Driving Home for Christmas: Road Safety Advice

Posted by Simon R 10/12/2021 0 Comment(s)

Christmas is coming and with it the usual influx of December storms, snow, rain and gale-force winds. If you're planning the drive home for Christmas in cold weather, be aware of the dangers and be mindful of the precautions that drivers should exercise.

Make sure your car is winter-ready and pack a bag of essential items, as it could save your life. In the words of the famous Chris Rea song, there's a good chance you'll be "top to toe in tailbacks", as well as battling the elements.



Rea wrote the 1986 hit back in 1978, based on his own experiences. He needed to get home to Middlesbrough from Abbey Road Studios in London. His wife went to pick him up in her Austin Mini, as it was cheaper than train travel.

Stuck in heavy traffic, Rea noticed all the other drivers "looked so miserable" and it gave him the idea for the song. He started scribbling down the words during traffic jams. When he finally released the song, eight years later, it charted all over the world and has since become a Christmas staple.

Winter creates a lot of potential problems, and the last thing you want is for your car to break down in snow, leaving you stranded and freezing cold for hours.

Christmas traffic predictions

Motoring organisations predict one of the busiest days on the road will be Saturday 18th December, as this is when many people are planning to do their shopping. While they're not strictly driving HOME for Christmas, they will be driving to out-of-town shopping malls.

You can expect to find a lot of people hitting the road to go home for the festive period on 23rd December. Christmas Eve will likely see around four million cars making the trip home to loved ones.

Last year, more than 12 million cars were on the roads in Britain during the week before Christmas. This year, as long as no stricter Covid restrictions are imposed, motoring organisations predict a similar figure.

They suggest avoiding peak travel periods where possible. If you're about to set off on a long journey, check local and national weather reports and traffic conditions. If there's particular congestion on the roads you're about to use, try to delay your journey until it clears.

Keep tuning into traffic news on the radio as you drive. If you're going a long distance and you hear reports of snow, long traffic jams, or an accident up ahead, it's safer to break your journey up and book into a hotel overnight to avoid taking unnecessary risks.

What's the Christmas weather prediction?

Some people are crossing their fingers for a white Christmas. However, after a blustery month, the Met Office forecasts a relatively mild Christmas Day, with cold, wet and windy weather in the run-up to the big day.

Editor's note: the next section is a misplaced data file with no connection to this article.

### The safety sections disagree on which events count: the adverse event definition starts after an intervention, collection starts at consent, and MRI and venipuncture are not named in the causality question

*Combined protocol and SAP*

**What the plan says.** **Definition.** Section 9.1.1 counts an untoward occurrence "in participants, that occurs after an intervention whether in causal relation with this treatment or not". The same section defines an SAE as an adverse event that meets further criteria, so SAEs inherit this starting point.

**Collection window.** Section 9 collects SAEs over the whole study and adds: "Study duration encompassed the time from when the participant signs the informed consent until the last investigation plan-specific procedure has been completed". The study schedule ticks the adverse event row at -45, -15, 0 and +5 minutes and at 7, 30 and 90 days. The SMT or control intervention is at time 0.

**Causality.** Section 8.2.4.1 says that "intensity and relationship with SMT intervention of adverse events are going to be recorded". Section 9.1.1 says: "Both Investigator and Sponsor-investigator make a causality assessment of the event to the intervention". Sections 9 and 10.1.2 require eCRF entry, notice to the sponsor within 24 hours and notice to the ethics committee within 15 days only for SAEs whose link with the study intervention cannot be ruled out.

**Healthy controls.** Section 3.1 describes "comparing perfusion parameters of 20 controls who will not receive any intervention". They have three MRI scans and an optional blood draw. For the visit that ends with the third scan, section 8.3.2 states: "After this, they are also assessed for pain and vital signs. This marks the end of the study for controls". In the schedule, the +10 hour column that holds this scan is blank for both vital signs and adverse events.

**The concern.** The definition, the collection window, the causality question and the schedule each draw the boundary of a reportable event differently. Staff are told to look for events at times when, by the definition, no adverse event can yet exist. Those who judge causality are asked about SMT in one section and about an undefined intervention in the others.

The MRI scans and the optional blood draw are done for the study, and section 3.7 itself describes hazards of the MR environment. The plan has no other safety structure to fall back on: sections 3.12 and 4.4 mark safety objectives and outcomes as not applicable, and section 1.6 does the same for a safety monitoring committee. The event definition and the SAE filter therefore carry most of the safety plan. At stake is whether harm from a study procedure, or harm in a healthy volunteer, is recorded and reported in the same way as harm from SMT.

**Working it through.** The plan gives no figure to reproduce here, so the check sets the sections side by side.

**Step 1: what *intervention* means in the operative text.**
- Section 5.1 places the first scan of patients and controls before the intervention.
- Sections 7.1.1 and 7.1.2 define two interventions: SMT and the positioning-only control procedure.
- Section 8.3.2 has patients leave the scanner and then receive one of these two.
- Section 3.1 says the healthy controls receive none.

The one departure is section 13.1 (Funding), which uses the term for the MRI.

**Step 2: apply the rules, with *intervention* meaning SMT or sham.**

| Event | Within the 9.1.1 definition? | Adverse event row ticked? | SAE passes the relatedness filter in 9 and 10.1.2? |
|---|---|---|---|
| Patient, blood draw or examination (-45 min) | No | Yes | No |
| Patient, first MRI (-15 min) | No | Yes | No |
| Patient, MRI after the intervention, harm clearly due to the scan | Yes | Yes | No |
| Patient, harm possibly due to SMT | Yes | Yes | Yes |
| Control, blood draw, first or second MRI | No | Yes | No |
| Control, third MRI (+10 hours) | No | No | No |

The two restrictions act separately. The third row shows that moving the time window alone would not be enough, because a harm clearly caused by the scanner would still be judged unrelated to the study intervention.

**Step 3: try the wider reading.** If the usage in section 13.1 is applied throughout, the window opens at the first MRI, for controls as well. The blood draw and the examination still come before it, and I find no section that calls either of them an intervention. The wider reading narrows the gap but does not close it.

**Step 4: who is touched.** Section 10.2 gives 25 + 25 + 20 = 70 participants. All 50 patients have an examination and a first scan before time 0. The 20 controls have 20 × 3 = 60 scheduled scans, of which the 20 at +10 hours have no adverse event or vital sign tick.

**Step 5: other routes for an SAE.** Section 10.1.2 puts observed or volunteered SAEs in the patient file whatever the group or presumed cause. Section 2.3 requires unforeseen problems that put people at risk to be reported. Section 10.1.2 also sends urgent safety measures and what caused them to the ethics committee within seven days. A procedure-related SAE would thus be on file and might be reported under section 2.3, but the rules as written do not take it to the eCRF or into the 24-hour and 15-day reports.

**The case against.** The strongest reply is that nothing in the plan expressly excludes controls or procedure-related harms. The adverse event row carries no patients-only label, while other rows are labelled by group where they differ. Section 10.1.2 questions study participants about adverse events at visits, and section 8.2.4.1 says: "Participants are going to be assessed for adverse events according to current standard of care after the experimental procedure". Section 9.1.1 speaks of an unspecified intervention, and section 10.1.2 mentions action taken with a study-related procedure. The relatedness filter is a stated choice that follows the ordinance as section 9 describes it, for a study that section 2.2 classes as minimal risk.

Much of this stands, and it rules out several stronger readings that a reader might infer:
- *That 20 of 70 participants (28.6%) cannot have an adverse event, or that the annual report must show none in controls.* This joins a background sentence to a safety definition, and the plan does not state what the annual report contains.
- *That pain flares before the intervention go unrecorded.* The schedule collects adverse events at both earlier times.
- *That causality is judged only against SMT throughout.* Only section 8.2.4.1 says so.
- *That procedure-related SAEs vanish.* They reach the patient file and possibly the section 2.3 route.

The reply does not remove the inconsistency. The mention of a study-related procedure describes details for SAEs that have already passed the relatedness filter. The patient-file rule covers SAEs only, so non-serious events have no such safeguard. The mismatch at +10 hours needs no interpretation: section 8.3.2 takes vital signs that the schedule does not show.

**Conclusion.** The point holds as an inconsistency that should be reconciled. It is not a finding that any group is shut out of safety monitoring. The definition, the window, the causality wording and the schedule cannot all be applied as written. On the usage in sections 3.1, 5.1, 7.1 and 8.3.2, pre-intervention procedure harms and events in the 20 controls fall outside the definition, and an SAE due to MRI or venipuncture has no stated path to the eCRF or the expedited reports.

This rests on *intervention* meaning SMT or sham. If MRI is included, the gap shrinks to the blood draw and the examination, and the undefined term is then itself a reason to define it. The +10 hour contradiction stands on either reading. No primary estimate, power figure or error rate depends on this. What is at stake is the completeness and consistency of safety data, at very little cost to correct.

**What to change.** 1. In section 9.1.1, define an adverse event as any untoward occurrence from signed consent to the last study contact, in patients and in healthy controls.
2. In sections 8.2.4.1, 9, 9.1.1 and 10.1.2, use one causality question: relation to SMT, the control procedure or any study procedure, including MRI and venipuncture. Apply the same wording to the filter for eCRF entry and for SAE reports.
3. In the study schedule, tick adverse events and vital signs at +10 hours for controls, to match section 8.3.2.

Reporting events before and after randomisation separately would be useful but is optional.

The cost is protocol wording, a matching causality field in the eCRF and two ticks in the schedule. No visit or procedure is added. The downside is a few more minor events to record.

Bad weather is expected to continue across the UK, with maybe some snow, until around a week before Christmas. There will be gales at times, with a temperature drop and some overnight frost and ice. However, it will start to warm up a little on 17th December.

Around Christmas Eve, Christmas Day and Boxing Day, temperatures are set to be above normal for this time of year. However, by the time it warms up, it will be too late for all the motorists who have battled wind, rain and snow to drive home to loved ones.

Driving in Snow

© Jevanto Productions / Shutterstock.com

Preparing for a journey

If you absolutely must drive in bad weather, make sure you follow some simple steps.

Check all your lights are working and take a look at your tyres to make sure they have enough tread. Check the tyre pressure at a garage before setting off.

Make sure your wiper blades are doing their job and top up the oil, water and wiper fluid. If this is something you can't do yourself, pop your car into a garage the day before your journey for a quick health check.

It's also advisable to check your blowers are working properly to clear the windscreen and to keep you warm in the event you're stuck in traffic jams for long periods.

If your car has heated seats, make sure they're working, as they can be a bonus when driving in snow, particularly after dark, when the temperature may drop to below freezing.

What do I need to take with me?

Pack your fully charged mobile phone to use in case of an emergency. Take a car phone charger with you and make sure your phone's battery never loses its charge on the journey. You never know when you might get stuck, whether you have a breakdown, or a tyre blowout.

If you're not a member of a breakdown organisation, such as the AA or RAC, join a couple of days before your journey to ensure you have full cover when you set off.

Take a sat nav - if there are any diversions due to flooding, other adverse weather or traffic jams, don't risk wasting time and petrol getting lost.

Know when to use your fog lights: the RAC is reminding motorists that they are recommended when visibility is reduced to 100 metres.

Raising the alarm

When you're driving home for Christmas, make sure your family knows your route and estimated time of arrival. They can raise the alarm if you don't turn up on time and they can't get hold of you by phone, especially if you're driving through any remote rural areas.

Keep in touch with your loved ones while on the journey, telling them if you've had to change your plans or route due to bad weather or heavy traffic.

Above all, drive safely and don't speed, particularly if it's icy or foggy. There's an old saying that it's "better to arrive late in this world than early in the next" and this couldn't be more apt.

Have a great Christmas and don't let the weather put a dampener on your festive fun!